Finding a Qualified Resume Writer for a...
If you're a Receptionist, you know what your job entails. You
perform many administrative duties in an organization but generally focus on customer service. You are probably
stationed at the front desk to assist anybody who might come through the front doors. One of your primary duties is
to provide information to the public, so you meet face-to-face with many customers every day.
rocket science? No. But it does require -- at a minimum -- an outgoing personality and great communication skills,
and the ability to multitask and work under stress. You likely have thick skin and plenty of endurance since
dealing with rude customers can be very frustrating and tiring. You've had to demonstrate the able to keep
your cool at all times.
the question now is, how do you translate that information onto
a resume in such a way as to motivate a hiring official into picking up the phone?
If you're not sure, that's OK. Most people aren't used to
thinking about their jobs in a promotional sense. But a good resume writer? Well, that's what they
Former recruiter David Alan Carter recommends the following
resume services for Receptionists... each with a Better Business Bureau score of "A" or
Recommended Resume Services for a Receptionist Resume
www.resumewriters.com | Reasonable pricing,
standout writing, and an interview guarantee from the largest network of resume writers on the
Internet (representing more than 5 dozen career fields and industries). Guaranteed interviews
within 60 days. The BBB gives them an A+ rating.
Go to WEBSITE... or read our in-depth REVIEW.
www.greatresumesfast.com | Pricey, yes. But
writing is "top shelf" from a team of HR Execs, Hiring Managers and former Recruiters, each
detailed on the company's website. Expect an hour-long consultative phone session with your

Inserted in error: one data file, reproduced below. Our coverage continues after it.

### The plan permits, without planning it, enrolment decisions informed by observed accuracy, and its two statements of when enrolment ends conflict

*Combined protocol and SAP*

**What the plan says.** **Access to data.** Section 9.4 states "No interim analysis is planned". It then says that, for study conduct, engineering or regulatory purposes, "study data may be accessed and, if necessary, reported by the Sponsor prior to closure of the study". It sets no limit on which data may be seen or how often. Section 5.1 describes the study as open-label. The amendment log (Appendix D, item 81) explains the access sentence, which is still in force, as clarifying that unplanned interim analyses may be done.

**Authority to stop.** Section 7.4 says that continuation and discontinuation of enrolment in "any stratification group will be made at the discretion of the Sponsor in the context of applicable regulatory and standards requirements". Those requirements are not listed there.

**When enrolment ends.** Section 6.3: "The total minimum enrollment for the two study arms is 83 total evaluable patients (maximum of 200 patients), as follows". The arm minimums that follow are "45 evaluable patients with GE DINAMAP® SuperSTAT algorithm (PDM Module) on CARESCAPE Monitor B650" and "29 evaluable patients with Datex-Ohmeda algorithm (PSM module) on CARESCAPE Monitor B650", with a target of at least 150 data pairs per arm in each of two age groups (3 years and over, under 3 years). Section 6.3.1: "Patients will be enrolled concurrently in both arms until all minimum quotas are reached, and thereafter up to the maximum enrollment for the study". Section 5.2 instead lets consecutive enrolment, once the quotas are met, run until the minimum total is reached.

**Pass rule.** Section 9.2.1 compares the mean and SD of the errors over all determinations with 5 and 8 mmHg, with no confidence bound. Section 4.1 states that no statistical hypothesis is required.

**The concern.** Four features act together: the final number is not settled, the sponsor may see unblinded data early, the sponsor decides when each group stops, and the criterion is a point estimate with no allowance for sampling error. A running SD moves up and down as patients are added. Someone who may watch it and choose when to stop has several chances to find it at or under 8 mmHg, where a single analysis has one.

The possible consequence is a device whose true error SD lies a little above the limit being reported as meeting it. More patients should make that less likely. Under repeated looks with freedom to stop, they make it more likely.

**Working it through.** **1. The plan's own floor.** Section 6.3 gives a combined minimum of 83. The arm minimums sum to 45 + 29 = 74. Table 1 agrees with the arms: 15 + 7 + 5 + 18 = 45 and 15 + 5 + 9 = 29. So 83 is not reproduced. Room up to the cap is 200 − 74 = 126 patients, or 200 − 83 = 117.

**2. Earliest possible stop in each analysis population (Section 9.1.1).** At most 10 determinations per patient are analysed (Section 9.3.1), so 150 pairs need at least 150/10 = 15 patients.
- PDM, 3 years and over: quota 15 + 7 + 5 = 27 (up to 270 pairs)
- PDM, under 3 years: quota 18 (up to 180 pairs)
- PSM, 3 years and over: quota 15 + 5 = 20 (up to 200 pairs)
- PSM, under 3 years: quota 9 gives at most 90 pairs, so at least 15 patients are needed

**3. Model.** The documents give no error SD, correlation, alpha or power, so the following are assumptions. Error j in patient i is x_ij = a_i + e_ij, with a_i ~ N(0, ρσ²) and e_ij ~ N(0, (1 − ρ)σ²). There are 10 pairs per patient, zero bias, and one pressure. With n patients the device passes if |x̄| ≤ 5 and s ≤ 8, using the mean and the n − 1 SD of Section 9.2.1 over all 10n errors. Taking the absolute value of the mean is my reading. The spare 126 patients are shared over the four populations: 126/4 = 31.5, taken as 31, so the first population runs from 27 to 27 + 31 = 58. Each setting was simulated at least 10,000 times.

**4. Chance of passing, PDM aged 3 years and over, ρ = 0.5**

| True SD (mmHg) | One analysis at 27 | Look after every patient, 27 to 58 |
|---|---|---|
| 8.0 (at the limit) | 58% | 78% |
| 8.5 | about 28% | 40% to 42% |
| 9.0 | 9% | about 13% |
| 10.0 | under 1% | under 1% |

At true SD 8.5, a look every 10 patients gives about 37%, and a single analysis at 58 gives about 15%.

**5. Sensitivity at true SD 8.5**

writer. Guaranteed interviews. The BBB gives them an A+.
Go to WEBSITE... or read our in-depth REVIEW.
Considering a Job Change to that of a Receptionist?
If you're considering a move into a receptionist position
from either a closely related field or from a totally unrelated job, you'll be looking for a transitional resume --
and a talented resume writer to handle the assignment. Transitional resumes are some of the most difficult resume
projects as they require a writer knowledgeable in at least two professions -- and the ability to identify
transferable skills from one to the other.
Before you hand off that resume assignment, make sure you
know enough about the job of a Receptionist to... a) really want it, and b) be able to step up to the plate. Here's
a quick overview (more information at Wikipedia -
What You'll Do: You will have similar duties to administrative
assistants and secretaries, and in a way, you would be a specialized office worker. If you become a
receptionist, expect to perform the following duties: answering the phone and forwarding calls,
greeting customers, showing customers around the premises, scheduling appointments, typing up
documents, maintaining and organizing files, making copies of documents, sending out faxes,
monitoring people who enter the building, signing for and accepting mail and more.
You could be employed in practically any industry. Full-time work is typical
of the job, but about one-quarter of the people in the profession work part-time hours. Typical
office work can be very repetitive and boring at times, but it can also be very hectic and busy
during peak hours. Some of your days will be packed full of phone calls, while others
might be full of down-time and doing mundane office tasks.
Education and Training: The minimum educational requirement for
the job is a high school diploma, although many applicants possess college degrees. You will be
trained on the job and taught how to use the telephone system, certain computer software, and the
proper conduct expected by the organization. If you have a bachelor's degree in psychology,
sociology, or a related field, you might find it easier to get a job. Previous office-related
experience also counts a lot.
The Future: Job openings for receptionists are expected
to grow at about 24% through 2020. That's faster than the average for all
occupations. Those with related work experience, computer skills, and knowledge of
general office applications (such as word processing and spreadsheets) will have the best job
The Pay: Hourly pay for Receptionists in the U.S. range from
$8.44 to $17.75, with the average median annual wage hitting $12.35 in 2011 (that's about $25,600
annually) as per the U.S. Bureau of Labor Statistics.
interested in pursuing a position as a Receptionist? Great. The next step is to prepare for
a consultative telephone interview with your resume writer. Treat the coming job search like the business it is,
and you'll do fine.
Best of luck,P.S. More information at
the U.S. Bureau of Labor Statistics - Receptionists and ONetOnline.org - Summary Report for Receptionists
David Alan Carter, OccupationalResumes.com
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